Take the 2-minute tour ×
Stack Overflow is a question and answer site for professional and enthusiast programmers. It's 100% free, no registration required.

How do I construct a SQL query (MS SQL Server) where the "where" clause is case-insensitive?

SELECT * FROM myTable WHERE myField = 'sOmeVal'

I want the results to come back ignoring the case

share|improve this question
2  
Do NOT use 'mssql' for a tag. There were zero 'mssql' questions at the time you asked this, and 6947 'sql-server' questions. Now, because you created the tag, I have to clean up 3 other instances by users who otherwise wouldn't have had enough rep to create it. –  Joel Coehoorn Aug 3 '09 at 20:19
add comment

6 Answers

up vote 43 down vote accepted

In the default configuration of a SQL Server database, string comparisons are case-insensitive. If your database overrides this setting (through the use of an alternate collation), then you'll need to specify what sort of collation to use in your query.

SELECT * FROM myTable WHERE myField = 'sOmeVal' COLLATE SQL_Latin1_General_CP1_CI_AS

Note that the collation I provided is just an example (though it will more than likely function just fine for you). A more thorough outline of SQL Server collations can be found here.

share|improve this answer
add comment

What database are you on? With MS SQL Server, it's a database-wide setting, or you can over-ride it per-query with the COLLATE keyword.

share|improve this answer
add comment

Usually, string comparisons are case-insensitive. If your database is configured to case sensitive collation, you need to force to use a case insensitive one:

SELECT balance FROM people WHERE email = 'billg@microsoft.com'
  COLLATE SQL_Latin1_General_CP1_CI_AS
share|improve this answer
3  
Looks like someone is faster than me :-) –  Andrejs Cainikovs Aug 3 '09 at 20:21
4  
+1 I liked your brief (and scrollbar-less) answer more. –  Aske B. Sep 5 '12 at 10:24
add comment

You can force the case sensitive, casting to a varbinary like that:

SELECT * FROM myTable 
WHERE convert(varbinary, myField) = convert(varbinary, 'sOmeVal')
share|improve this answer
2  
While this is functional, it's not an advisable approach. Collations are there for managing sorting and string comparisons. –  Adam Robinson Aug 3 '09 at 20:48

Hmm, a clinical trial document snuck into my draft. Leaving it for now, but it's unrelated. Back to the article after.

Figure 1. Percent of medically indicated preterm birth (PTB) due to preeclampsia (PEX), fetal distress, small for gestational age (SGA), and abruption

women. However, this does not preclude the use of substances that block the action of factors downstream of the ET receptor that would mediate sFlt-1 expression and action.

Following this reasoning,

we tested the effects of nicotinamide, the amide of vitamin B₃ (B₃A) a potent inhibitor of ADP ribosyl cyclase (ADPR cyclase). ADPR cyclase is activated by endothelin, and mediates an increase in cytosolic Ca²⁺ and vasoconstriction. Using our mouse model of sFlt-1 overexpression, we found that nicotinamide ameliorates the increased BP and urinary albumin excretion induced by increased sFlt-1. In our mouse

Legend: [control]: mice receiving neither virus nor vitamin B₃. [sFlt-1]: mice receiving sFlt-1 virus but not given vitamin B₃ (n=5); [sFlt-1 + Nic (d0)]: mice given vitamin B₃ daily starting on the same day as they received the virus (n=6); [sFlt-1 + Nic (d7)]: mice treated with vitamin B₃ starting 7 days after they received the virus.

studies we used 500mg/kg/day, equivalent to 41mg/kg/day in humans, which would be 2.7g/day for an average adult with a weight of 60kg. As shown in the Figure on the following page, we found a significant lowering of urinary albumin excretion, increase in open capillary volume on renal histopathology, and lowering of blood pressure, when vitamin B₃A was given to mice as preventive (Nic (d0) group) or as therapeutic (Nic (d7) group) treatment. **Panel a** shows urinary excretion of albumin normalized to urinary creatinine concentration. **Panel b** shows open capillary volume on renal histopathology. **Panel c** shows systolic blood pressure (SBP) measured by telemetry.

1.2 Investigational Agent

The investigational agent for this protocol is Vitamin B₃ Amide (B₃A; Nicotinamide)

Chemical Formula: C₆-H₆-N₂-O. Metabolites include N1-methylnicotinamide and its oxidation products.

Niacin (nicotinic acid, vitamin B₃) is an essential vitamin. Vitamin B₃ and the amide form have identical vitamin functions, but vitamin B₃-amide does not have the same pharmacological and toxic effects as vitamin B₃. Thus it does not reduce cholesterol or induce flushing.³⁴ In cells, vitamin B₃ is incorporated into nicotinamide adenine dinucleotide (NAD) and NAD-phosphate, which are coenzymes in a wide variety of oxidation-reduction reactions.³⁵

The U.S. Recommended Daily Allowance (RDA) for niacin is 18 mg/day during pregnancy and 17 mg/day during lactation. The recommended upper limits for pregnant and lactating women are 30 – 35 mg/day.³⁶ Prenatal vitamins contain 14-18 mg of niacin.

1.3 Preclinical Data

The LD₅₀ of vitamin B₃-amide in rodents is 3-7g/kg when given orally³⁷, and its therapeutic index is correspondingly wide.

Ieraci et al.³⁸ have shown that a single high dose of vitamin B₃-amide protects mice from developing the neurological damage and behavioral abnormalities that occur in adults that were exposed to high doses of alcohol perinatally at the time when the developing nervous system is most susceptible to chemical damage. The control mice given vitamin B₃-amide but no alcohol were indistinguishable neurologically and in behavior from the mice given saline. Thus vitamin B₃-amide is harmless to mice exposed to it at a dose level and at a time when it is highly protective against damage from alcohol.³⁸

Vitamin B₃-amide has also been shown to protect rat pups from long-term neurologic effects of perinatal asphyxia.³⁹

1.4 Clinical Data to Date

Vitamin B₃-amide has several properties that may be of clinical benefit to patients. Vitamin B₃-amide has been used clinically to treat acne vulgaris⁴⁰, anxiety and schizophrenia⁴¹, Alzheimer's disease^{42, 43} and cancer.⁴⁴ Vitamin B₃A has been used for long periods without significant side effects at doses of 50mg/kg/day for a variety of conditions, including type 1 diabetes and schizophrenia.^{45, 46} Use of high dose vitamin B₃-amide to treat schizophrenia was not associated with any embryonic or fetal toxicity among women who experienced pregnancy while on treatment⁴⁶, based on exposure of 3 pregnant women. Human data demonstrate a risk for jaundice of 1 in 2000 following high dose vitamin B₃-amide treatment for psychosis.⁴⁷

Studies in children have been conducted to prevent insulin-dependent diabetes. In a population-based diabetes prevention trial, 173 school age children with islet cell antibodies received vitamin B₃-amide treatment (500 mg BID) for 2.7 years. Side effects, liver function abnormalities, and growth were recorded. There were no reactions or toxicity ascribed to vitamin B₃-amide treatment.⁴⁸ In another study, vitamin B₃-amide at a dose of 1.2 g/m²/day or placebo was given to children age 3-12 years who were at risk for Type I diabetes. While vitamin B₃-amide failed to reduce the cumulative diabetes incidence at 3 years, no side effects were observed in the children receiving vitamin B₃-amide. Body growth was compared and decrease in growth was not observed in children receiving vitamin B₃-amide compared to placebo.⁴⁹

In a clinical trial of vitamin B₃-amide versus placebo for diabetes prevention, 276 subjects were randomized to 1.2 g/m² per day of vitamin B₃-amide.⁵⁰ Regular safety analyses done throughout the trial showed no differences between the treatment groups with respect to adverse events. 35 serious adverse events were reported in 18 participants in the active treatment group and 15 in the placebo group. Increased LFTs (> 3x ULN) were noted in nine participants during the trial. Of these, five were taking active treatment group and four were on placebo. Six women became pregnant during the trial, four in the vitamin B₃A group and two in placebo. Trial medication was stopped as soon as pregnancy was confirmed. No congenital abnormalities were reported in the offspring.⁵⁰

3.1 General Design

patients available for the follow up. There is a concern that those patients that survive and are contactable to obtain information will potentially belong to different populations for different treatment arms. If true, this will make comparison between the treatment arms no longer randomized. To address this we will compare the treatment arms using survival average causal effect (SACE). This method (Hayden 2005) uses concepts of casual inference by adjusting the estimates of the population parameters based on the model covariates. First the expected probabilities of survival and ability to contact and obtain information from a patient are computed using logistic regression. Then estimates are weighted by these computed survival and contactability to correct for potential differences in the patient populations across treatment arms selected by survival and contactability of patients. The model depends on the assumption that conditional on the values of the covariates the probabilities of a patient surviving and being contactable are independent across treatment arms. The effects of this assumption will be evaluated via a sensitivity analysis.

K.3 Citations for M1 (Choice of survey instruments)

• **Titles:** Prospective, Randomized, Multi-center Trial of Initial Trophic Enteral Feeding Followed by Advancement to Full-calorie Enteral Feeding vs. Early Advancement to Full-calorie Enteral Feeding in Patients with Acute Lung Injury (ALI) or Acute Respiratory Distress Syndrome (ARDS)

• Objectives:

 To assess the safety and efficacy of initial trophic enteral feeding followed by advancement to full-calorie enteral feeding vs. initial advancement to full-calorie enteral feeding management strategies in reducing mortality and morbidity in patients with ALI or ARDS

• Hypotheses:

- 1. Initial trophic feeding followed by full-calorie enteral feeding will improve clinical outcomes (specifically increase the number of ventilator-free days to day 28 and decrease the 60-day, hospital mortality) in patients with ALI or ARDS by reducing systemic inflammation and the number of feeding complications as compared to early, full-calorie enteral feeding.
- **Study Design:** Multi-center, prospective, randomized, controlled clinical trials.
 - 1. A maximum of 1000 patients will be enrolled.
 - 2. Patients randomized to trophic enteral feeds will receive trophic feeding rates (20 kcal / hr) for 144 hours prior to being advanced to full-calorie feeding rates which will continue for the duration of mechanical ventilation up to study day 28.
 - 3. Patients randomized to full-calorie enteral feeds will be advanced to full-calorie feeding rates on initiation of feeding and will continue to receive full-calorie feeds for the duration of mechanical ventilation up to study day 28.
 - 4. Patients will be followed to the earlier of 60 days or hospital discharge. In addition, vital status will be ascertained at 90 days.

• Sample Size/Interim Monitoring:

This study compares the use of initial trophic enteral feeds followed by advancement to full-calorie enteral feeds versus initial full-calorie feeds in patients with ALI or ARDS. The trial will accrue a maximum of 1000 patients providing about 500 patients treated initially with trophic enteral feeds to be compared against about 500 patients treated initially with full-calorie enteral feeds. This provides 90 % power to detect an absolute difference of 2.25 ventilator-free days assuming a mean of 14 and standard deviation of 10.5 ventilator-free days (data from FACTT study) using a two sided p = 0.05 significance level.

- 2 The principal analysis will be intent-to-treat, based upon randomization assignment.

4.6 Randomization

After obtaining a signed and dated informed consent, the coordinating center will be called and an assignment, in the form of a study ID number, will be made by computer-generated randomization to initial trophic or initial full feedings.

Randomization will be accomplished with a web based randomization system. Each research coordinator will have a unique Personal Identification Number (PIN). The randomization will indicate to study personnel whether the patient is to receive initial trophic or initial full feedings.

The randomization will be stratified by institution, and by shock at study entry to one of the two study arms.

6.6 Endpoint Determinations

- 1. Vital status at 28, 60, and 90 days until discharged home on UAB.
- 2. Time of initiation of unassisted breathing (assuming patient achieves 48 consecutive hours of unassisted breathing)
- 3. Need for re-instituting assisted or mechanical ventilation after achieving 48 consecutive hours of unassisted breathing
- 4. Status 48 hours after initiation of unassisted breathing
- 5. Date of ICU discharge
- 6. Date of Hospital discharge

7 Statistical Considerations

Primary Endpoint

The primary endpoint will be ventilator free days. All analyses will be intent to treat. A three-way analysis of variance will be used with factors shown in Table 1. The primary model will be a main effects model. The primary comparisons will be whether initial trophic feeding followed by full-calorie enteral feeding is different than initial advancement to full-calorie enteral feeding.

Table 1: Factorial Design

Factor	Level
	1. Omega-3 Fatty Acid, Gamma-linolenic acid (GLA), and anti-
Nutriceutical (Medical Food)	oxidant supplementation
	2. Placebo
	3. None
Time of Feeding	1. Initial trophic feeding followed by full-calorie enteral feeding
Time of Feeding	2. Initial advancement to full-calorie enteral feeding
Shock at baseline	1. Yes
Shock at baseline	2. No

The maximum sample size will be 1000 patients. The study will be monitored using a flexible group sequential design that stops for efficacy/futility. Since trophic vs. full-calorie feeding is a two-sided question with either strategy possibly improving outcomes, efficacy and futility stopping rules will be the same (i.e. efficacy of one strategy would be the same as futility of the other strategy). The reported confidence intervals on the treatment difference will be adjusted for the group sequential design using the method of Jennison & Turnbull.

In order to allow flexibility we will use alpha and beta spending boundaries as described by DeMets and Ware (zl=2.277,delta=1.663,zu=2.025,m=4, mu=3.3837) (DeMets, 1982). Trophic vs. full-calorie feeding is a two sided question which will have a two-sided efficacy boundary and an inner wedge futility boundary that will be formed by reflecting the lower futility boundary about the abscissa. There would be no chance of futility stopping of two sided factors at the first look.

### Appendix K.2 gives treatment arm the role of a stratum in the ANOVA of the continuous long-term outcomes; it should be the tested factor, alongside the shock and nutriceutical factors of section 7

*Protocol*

add comment

I found another solution elsewhere; that is, to use

upper(@yourString)

but everyone here is saying that, in SQL Server, it doesn't matter because it's ignoring case anyway? I'm pretty sure our database is case-sensitive.

share|improve this answer
1  
You're correct that a database can be made case sensitive, but this is pretty inefficient, even if it is needed. COLLATE is the keyword to use. –  mjaggard Jun 28 '12 at 8:00
1  
Thanks for bringing that up, @mjaggard. I hope you, or anyone that seems to downvote my answer, elaborate for the good of anyone like myself who searches for and finds answers like mine. –  Danny Dec 7 '12 at 20:29
1  
Upvoted this as it is a perfectly rational explanation. Collate smacks of too much overhead and what if your string has characters in it that the collation doesn't understand? Latin 1 is a lousy encoding scheme. Good luck getting meaningful results if your string has an apostrophe in it (Like: O'Brien). –  eggmatters Feb 15 '13 at 22:33
1  
Upvoted as well. I can think of plenty of cases where this would be useful. Additionally, there is often more than one good way to do something. –  Inversus Apr 12 '13 at 20:52
    
We have the same thing. I use upper for example on some user input fields to compare against DB entries, where the user might not write in capitals. (if I cannot use LIKE) Otherwise I can recommend to also take a look at myField LIKE 'someValue'. However for LIKE the DB has to be set to case insensitive (which most of them are). –  skofgar Feb 10 at 16:21
add comment

No, only using LIKE will not work. LIKE searches values matching exactly your given pattern. In this case LIKE would find only the text 'sOmeVal' and not 'someval'.

A pracitcable solution is using the LCASE() function. LCASE('sOmeVal') gets the lowercase string of your text: 'someval'. If you use this function for both sides of your comparison, it works:

SELECT * FROM myTable WHERE LCASE(myField) LIKE LCASE('sOmeVal')

The statement compares two lowercase strings, so that your 'sOmeVal' will match every other notation of 'someval' (e.g. 'Someval', 'sOMEVAl' etc.).

share|improve this answer
2  
In 99.9% of the SQL Server installations which are collated _CI, LIKE is Case Insensitive. –  RichardTheKiwi Oct 2 '12 at 9:30
add comment

Your Answer

 
discard

By posting your answer, you agree to the privacy policy and terms of service.

Not the answer you're looking for? Browse other questions tagged or ask your own question.